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Amparo Dávila’s short stories are beautifully wrought nightmares

Amparo Dávila’s short stories are beautifully wrought nightmares
Amparo Dávila. Now 90, the author's first short story collection to be published in English is "The Houseguest." (Ricardo Salazar)

In a 1984 interview in the Paris Review, novelist Julio Cortázar likened the art of writing fiction to playing a game: “For me, literature is a form of play,” he said. “But I’ve always added that there are two forms of play: football, for example, which is basically a game, and then games that are very profound and serious. … Literature is like that — it’s a game, but it’s a game one can put one’s life into.”

In “The Houseguest and Other Stories,” Amparo Dávila seems to hold to a similar ethos and tradition. It is the first collection by the 90-year-old Mexican writer to appear in English. Translated by Audrey Harris and Matthew Gleeson, Dávila’s stories contain a playfulness that, not unlike the work of Cortázar, can be intense and deeply unsettling in the best ways.

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This is a book of beautifully wrought nightmares, one that frequently leaves you searching for breath and looking over your shoulder. To read these 12 stories is to inhabit a world of strange and oftentimes gruesome ideas, all of which blur the lines of fantasy and reality. In Dávila’s fiction, ambiguity reigns supreme. Some of her most evocative stories, in fact, possess such a psychological vigor that the imagined feels hauntingly real and urgent. They often begin with some sort of disruption that threatens to alter a character’s life forever.

“Moses and Gaspar,” the first story in the book, introduces us to José. After the tragic death of his brother, José inherits his two animals, which, admittedly, he was never very fond of. “I felt uncomfortable in their presence,” he says, “as though I were always being watched.” What kind of creatures they are is never made clear; are they cats, dogs, something else? Demons? We don’t know exactly, but gradually these demanding and grisly companions take to ruining José’s life, causing him to make unimaginable compromises that get more disturbing as time passes.

Dávila is a master at playing, and preying, on her characters’ fears, as well as their disillusionment with the world around them. There’s a certain brutality to it, how she puts them in situations where they’re made to either continue enduring whatever madness they find themselves in or break free from it.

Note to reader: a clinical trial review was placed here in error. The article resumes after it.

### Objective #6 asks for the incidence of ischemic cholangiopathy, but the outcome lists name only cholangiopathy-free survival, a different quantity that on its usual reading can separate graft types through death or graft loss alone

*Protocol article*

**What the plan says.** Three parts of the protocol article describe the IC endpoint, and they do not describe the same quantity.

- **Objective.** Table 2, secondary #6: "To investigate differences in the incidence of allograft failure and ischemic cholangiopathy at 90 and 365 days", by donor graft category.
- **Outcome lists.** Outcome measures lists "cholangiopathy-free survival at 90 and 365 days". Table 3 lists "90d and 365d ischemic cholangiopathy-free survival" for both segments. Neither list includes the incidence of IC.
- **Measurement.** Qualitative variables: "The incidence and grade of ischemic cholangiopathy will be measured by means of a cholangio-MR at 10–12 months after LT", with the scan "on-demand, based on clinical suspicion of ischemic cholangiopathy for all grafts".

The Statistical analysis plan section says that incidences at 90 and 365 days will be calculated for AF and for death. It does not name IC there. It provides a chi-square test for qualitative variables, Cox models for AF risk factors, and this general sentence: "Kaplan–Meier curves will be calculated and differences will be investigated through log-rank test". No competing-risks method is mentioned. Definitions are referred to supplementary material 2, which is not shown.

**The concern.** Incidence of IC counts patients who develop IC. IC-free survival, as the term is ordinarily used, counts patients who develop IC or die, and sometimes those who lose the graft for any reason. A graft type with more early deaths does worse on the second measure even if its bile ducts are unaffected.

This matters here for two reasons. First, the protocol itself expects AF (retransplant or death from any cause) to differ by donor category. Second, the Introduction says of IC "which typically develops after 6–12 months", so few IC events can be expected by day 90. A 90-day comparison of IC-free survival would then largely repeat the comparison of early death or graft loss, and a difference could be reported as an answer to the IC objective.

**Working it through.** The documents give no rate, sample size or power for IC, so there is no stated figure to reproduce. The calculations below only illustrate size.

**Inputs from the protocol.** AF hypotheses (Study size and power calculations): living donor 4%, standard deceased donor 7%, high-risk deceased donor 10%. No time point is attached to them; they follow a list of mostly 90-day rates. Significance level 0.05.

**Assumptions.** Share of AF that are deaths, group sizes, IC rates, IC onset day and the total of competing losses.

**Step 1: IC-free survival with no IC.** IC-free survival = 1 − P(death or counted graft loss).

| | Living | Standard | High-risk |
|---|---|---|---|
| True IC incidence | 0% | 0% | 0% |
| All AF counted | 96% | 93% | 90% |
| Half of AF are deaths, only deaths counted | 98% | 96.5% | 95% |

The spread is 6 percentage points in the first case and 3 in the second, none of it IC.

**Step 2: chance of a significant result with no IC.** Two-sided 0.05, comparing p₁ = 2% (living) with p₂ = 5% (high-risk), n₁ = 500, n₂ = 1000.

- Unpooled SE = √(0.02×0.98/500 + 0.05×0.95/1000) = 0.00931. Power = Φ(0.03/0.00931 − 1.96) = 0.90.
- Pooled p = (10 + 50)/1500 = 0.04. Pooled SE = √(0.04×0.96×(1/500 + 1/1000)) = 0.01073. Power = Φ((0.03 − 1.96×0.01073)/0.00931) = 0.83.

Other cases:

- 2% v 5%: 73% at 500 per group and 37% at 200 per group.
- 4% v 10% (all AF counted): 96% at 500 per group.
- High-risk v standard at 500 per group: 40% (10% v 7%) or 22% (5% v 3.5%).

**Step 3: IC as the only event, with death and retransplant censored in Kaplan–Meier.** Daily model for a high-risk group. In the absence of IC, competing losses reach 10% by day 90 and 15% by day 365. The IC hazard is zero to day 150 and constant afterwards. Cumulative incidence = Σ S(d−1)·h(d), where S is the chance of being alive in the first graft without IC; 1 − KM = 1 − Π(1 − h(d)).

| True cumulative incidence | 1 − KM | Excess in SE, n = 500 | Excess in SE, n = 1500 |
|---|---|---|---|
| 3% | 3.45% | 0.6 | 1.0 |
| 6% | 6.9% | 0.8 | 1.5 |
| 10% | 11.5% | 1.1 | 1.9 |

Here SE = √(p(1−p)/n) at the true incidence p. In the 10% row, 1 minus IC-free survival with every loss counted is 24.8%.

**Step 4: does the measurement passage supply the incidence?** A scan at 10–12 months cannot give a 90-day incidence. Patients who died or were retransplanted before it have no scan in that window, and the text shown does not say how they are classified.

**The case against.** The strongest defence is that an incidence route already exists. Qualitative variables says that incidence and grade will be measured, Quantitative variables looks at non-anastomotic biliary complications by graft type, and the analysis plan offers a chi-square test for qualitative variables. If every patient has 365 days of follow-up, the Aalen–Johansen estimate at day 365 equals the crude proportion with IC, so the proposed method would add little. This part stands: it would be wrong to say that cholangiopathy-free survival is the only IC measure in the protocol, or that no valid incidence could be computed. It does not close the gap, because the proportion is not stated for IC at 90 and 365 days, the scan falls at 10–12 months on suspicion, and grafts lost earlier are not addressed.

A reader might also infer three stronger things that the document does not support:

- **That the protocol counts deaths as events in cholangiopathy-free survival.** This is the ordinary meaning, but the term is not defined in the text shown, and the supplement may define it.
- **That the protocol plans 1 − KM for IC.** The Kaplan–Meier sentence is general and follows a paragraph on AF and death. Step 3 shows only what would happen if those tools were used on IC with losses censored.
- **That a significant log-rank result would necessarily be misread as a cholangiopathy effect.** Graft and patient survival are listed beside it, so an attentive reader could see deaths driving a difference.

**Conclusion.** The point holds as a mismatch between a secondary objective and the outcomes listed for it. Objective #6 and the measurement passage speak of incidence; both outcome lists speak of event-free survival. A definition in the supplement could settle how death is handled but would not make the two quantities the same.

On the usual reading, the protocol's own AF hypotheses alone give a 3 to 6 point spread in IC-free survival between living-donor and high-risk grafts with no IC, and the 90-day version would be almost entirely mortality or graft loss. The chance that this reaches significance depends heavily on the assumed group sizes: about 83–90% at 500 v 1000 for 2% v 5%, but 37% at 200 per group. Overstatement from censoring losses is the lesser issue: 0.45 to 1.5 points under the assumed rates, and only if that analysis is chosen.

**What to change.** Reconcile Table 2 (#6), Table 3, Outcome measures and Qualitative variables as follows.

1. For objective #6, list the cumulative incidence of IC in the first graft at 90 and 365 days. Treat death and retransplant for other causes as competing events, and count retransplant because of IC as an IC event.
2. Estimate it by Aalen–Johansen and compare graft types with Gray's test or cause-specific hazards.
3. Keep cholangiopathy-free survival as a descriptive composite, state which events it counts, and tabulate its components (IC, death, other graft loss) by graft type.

"The Houseguest: And Other Stories" by Amparo Dávila
"The Houseguest: And Other Stories" by Amparo Dávila (New Directions)

In the title story, a husband invites a man he met on a trip to move into his home, against his wife’s wishes. “I begged my husband not to condemn me to the torture of his company … he filled me with mistrust and horror.” This houseguest — “grim, sinister, with large yellowish eyes” — begins to stalk the wife, the children and the maid; he terrorizes them to the point of violence. After the maid’s son is badly beaten by the man, the husband, with cutting indifference, accuses his wife of being hysterical, arguing that their guest is harmless. But when the husband leaves for a business trip, the wife and maid, anguished and fearing for their lives and the lives of their children, resort to taking matters into their own hands. What follows is the stuff of Hitchcock-level suspense, of victims choosing retribution and escape — though in Dávila’s world no one can ever truly escape — in the presence of a towering threat.

It becomes apparent that one of Dávila’s greatest gifts is conjuring up images so engrossing that you’re immediately invested in whatever dilemma her characters face. In “End of a Struggle,” a man crosses paths with not a twin or a look-alike, but himself. The resemblance is so clear and so tormenting that he questions his own humanity in the process, desperately wondering whether he is the real man or the living shadow of the man. In “The Breakfast,” a troubled young woman sits at the table with her family recounting a lucid dream about her lover’s terrible murder. The tale takes a sharp and unexpected turn toward the end, leaving one ultimately struck by what the author was able to invoke in just a few short pages. These stories, originally published from 1959 to 1977, linger long after you’ve set the book down.

In the final story, “The Funeral,” which is dedicated to Cortázar and his first wife, Aurora, a man awakes in a hospital, confused and unsure as to how he got there. After being discharged a month later and placed in the care of his wife and children, he is forced to confront himself — lonely, dejected and, quite possibly, already dead. Even when Dávila’s characters try to do everything in their power to resist an inevitable fate, they cannot escape the page. And neither can the reader. We are trapped, held captive at the mercy of the very real and raw world of the mind — ours and the author’s. Dávila is a marvel, and this book casts a delightful and disconcerting spell.

Vidal, a writer and critic, is author of the memoir “Rap Dad: A Story of Family and the Subculture That Shaped a Generation.”

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Amparo Dávila

New Directions: 144 pp., $14.95 paper

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